Tuesday, August 31, 2010

Latest Art Quilt - Center

I  have heard that art quilts have a mind of their own and can take over their destiny at some point. This is certainly true of my latest piece, Center.

The peacock feather came from a fan I received a few years ago as a gift in India. The background is a hand-knit square I made  and wanted to experiment with.  I used some soluble stabilizer to create the inner border (I will post detail on that on Friday.).

At that point I considered submitting the piece for a SAQA exhibit but there was size constraint of an 8 inch square. Center did not want to be an 8 inche square. I put it in a drawer for a bit but it kept calling out for more. Hence, the blue border.

And so, Center became my piece for the 3 Creative Studios Quilt Challenge 2010. The word for the July/August challenge was reflection. Center is reflective for me. In the art of aikido that I practice, we speak of having 'one point', a mind/body state of calmness and relaxation. Reflection and meditation contribute to our development of one point. The 'eye' of the peacock feather reminds me of one point.

Monday, August 30, 2010

A Simple Block

Have you ever gotten fascinated with a single quilt block? A friend gave me a book called "Japanese Quilt Blocks" by Susan Briscoe that she picked up at a garage sale. The book depicts 123 separate quilt blocks and how to assemble them. My Turtle quilt used two of the blocks and I just completed a second quilt using the same two blocks. One of them, Yosegi kaku to sankaku, has me mesmerized. The Japanese words translate as 'squares and triangles'. The method of assembly is simple and dependable. In fact the method probably interests me as much as the design in some ways.

Here is the finished block:
 To create the block, you simply cut two sets of four rectangles - one large and one small. For this 9" block, I cut four 5" squares and four 2' squares. Set the smaller square on a corner of the larger square and sew on the diagonal. Flip the inner triangle of the small block out and trim the excess fabric along the seam line.: 

Here is how my most recent quilt top turned out.

My mind is currently racing with possiblities for changing proportions and playing with color.  I am always looking for simple patterns to assemble in tandem to working on more complex works. Yosegi kaku to sankaku fits the bill!

Friday, August 27, 2010

Dreaming of the Great Barrier Reef

One of my most memorable trips was to the Great Barrier Reef off the coast of Australia. We stayed on Heron Island which sits in the reef for several days and wandered the shores. Here are some photos I took in the water just off shore.

Wednesday, August 25, 2010

Plan Ahead for SAQA auction

I will remind everyone again as September 20th approaches - the first day of the Studio Art Quilt Associates annual auction. There are many foot square quilts that you can bid on. You can learn more on the SAQA site.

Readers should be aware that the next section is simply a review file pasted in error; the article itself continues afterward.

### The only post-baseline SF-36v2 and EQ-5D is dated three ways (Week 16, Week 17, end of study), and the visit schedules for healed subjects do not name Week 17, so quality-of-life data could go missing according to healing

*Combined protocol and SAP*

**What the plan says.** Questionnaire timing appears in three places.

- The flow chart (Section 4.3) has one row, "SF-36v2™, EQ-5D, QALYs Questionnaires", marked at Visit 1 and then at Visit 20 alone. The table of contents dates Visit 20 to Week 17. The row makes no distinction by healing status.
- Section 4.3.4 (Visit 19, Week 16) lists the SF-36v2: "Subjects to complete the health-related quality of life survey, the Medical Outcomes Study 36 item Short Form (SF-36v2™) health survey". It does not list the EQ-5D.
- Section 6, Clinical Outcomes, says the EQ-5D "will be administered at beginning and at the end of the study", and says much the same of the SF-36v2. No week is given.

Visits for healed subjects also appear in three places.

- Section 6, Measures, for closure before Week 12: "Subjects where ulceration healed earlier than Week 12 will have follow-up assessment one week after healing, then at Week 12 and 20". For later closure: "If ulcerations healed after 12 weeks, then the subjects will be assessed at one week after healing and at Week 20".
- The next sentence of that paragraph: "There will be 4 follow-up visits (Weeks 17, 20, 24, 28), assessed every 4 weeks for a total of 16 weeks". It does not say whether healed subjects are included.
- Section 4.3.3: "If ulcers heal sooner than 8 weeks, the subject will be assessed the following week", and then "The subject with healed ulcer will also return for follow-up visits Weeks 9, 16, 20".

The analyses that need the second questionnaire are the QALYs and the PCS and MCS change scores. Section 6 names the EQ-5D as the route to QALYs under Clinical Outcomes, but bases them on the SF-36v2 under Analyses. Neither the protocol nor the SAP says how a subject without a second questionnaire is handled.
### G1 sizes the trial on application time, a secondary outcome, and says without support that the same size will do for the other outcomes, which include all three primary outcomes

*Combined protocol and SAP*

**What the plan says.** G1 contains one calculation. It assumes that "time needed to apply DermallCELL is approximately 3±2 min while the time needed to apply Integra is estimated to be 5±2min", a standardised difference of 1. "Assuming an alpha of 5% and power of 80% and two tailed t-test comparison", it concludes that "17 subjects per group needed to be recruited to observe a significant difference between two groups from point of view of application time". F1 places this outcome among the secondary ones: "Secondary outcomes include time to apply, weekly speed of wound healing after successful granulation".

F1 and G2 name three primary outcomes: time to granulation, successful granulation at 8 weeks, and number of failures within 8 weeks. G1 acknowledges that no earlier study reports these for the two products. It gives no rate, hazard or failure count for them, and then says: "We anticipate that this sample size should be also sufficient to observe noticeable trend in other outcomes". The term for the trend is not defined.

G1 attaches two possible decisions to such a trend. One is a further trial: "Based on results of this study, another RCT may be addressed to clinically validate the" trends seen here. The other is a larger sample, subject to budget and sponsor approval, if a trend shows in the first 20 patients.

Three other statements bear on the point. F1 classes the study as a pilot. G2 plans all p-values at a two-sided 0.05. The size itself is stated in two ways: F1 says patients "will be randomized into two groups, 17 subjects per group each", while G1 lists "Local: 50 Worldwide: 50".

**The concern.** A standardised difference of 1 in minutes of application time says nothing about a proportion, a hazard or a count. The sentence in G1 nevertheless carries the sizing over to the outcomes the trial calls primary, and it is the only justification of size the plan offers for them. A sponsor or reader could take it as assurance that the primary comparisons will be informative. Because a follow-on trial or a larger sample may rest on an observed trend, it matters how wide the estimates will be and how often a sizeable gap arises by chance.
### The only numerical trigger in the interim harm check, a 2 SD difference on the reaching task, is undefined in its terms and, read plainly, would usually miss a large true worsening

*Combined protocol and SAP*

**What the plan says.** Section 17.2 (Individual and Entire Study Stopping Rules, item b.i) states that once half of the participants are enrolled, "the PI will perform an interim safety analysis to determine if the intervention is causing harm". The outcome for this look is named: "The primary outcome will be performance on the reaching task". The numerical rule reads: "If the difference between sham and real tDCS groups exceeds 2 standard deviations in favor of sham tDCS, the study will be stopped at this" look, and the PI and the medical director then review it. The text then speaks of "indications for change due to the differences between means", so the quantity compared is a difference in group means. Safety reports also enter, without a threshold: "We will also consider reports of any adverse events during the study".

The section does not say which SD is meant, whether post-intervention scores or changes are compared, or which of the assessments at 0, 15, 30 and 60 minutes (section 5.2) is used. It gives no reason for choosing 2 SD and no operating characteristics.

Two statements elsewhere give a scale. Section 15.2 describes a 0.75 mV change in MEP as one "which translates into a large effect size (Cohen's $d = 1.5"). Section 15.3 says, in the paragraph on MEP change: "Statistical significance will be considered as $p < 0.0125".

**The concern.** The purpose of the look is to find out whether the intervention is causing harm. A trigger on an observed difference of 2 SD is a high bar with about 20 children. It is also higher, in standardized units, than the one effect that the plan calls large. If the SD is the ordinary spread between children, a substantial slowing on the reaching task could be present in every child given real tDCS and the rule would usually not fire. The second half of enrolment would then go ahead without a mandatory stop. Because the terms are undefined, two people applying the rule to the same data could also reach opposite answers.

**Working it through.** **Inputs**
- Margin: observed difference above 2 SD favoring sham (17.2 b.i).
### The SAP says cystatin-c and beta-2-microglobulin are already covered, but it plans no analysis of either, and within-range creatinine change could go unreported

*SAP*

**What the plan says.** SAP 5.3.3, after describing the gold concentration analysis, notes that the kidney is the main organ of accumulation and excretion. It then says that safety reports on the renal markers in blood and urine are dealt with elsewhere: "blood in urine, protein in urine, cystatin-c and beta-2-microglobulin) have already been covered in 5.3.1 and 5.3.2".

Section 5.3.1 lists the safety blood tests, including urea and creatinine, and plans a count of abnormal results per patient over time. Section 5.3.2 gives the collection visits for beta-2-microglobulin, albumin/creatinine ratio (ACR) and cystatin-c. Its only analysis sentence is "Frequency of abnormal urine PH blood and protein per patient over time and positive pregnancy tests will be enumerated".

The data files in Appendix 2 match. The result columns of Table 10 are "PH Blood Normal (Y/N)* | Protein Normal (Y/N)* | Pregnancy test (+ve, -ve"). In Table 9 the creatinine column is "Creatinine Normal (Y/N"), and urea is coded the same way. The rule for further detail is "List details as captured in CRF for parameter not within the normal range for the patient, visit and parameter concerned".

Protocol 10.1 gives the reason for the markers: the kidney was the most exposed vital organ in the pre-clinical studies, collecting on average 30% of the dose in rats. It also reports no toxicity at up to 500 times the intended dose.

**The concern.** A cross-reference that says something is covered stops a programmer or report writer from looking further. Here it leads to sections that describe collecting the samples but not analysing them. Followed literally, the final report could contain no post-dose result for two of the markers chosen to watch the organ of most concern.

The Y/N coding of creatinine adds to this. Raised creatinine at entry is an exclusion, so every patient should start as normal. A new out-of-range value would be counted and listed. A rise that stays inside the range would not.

Here are four of my favorite quilts up for auction:

Comet Tales - Sandra E. Lauterbach
Autumn Trees #2 - Peg Keeney

A Free Spirit - Loreen Leedy
Black-eyed Susan - Dawn Browning

Monday, August 23, 2010

Darned Quilts Registration Beginning

 Just wanted to give everyone a heads up that registration at Quilt University for Dena Crain's Darned Quilts class begin on this Friday.

The class begins on October 1 and runs for five weeks. I have taken a number of classes through Quilt University, including all of Dena's, and really appreciate the flexibility of the format.

I highly recommend Dena's classes. She is an amazing teacher who will really push you to discover new depth in your work. Darned Quilts teaches a unique approach to creating a quilt. What was equally important to me was the instruction and coaching in basic design that came with the course. The handouts are awesome. I have wound up with the equivalent of several books from Dena's handouts.

You can find some illustrations of some of the amazing quilts created in Darned Quilts in Dena's Alumni Gallery. Here are two of mine:

Friday, August 20, 2010

No Place to Call Home Exhibit

My quilt, Homeless, begins touring with the No Place to Call Home Exhibit this weekend in Manchester, New Hampshire at the World Quilt Show - New England. The exhibit includes 21 pieces that together create an exhibition of work addressing issues of human homelessness.

Wish that I could be there for the opening but it just isn't possible. Other shows that the exhibit will be at include:
  • September 16-19 - Pennsylvania National Quilt Extravaganza XVII, Philadelphia Area, PA
  • October 14-17 - Pacific International Quilt Festival XIX - Santa Clara, CA
  • November 12-14 - World Quilt Show - Florida
  • Feb. 24-27 - Mid-Atlantic Quilt Festival XXII, Mampton, VA
  • March 3-6 - The Quilt Fest of New Jersey VII, Somerset, NJ
  • April 28 - May 1 - Denver National Quilt Festival VI, Denver, CO

Wednesday, August 18, 2010

Floral Explosion